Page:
SOURCES: Yin Cao, M.P.H., Sc.D., research fellow, department of nutrition, Harvard T. H. Chan School of Public Health, Boston; Jurgen Rehm, Ph.D., director, social and epidemiological research department, and Campbell Family Mental Health Research Institute, Centre for Addiction and Mental Health, Toronto; Aug. 18, 2015, BMJ, online
TUESDAY, Aug. 18, 2015 (HealthDay News) -- Just one or two drinks a day can increase the risk of certain cancers, researchers report.
A new study of 136,000 adults found light to moderate drinking was associated with an increased risk of breast cancer in women and several other cancers in male smokers. Light drinking is defined as up to one drink a day for women and up to two drinks daily for men, the researchers added.
"Our study reinforces the dietary guidelines that it is important not to go beyond one drink per day for women and two drinks per day for men," said lead investigator Yin Cao, a research fellow in the nutrition department at Harvard's T. H. Chan School of Public Health in Boston.
However, the study did not prove that drinking raises cancer risk; it only showed an association.
Determining whether to drink and how much should take into account your smoking history, family history of alcohol-related cancers and your risk of heart disease, he said. Besides breast cancer, alcohol-related cancers include colon, liver, oral, throat and esophagus cancer.
"Men who have ever smoked should limit alcohol intake to below the recommended limit," Cao said. "Smoking and heavy alcohol consumption should both be avoided to prevent cancer."
Women should weigh the modest increased risk of alcohol-related cancers, primarily breast cancer, against the potential benefits of alcohol in preventing heart disease, Cao suggested. (The American Heart Association says heart disease is less common among people who drink lightly or moderately than among teetotalers. However, alcohol consumption is linked to other health dangers such as high blood pressure.)
For the report, published online Aug. 18 in the BMJ, Cao's team used data from two studies of health professionals in the United States: the Nurses' Health Study and the Health Professionals Follow-up Study.
During up to 30 years of follow-up, more than 19,000 women and nearly 7,600 men developed cancers, according to the report.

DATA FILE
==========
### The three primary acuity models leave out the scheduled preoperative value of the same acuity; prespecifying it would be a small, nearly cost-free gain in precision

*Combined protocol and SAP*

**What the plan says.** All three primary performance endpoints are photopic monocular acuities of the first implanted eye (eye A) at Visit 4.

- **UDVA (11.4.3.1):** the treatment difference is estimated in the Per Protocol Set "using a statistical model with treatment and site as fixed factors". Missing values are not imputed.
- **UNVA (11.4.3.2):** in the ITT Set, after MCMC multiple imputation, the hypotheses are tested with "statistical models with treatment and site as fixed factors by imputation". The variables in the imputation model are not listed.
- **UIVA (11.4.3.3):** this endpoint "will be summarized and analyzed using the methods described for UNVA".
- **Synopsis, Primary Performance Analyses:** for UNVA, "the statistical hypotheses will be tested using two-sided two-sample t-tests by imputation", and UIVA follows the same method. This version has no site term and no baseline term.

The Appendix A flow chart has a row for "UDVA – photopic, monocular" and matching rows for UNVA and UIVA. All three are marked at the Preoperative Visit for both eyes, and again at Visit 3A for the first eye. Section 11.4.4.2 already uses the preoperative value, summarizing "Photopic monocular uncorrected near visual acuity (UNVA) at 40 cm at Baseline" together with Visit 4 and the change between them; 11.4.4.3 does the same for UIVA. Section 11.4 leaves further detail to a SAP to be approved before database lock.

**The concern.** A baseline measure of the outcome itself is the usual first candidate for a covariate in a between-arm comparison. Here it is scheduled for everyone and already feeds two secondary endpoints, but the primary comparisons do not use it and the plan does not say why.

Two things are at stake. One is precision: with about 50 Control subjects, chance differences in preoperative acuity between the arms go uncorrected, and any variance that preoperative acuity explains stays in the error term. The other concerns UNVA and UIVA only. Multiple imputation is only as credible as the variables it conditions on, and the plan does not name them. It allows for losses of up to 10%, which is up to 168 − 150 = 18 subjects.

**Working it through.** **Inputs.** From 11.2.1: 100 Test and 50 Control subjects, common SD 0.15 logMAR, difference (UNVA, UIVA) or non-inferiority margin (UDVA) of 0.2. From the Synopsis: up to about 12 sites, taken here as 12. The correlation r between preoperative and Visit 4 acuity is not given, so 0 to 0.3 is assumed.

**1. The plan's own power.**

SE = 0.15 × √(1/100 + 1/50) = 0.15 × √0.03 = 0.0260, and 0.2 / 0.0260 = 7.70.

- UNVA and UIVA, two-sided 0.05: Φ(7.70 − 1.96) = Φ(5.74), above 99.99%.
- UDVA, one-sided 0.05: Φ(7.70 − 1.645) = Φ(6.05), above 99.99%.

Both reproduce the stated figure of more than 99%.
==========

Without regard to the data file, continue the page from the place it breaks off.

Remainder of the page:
The researchers found that light to moderate drinking was not associated with a statistically significant increased risk for cancers overall.
And among men who had never smoked, risk of alcohol-related cancers was not increased significantly. However, the risk was raised for men who had smoked, the researchers found.
In contrast, even women who had never smoked had an increased risk of alcohol-related cancers -- mainly breast cancer -- with one drink a day.
One drink (14 grams of alcohol) is the equivalent of about a 4-ounce glass of wine or a 12-ounce bottle of beer in the United States, the researchers said.
To isolate the effect of alcohol, Cao and colleagues accounted for other factors, including age, ethnicity, weight, family history of cancer, physical activity and diet.
Jurgen Rehm, director of the social and epidemiological research department at the Centre for Addiction and Mental Health in Toronto, wasn't surprised by the results.
"Alcohol can cause cancer, even at levels of light to moderate drinking. The present study reinforces this statement," Rehm said.
Drinking causes almost 4 percent of all cancers worldwide and a similar proportion of cancer deaths in the United States, the researchers wrote in background notes.
If you want to reduce your risk for cancer, curb your drinking, advised Rehm, who wrote an accompanying journal editorial.
"Less drinking is better," he said. "Limit your consumption of alcohol."
For more on alcohol and cancer, visit the American Cancer Society.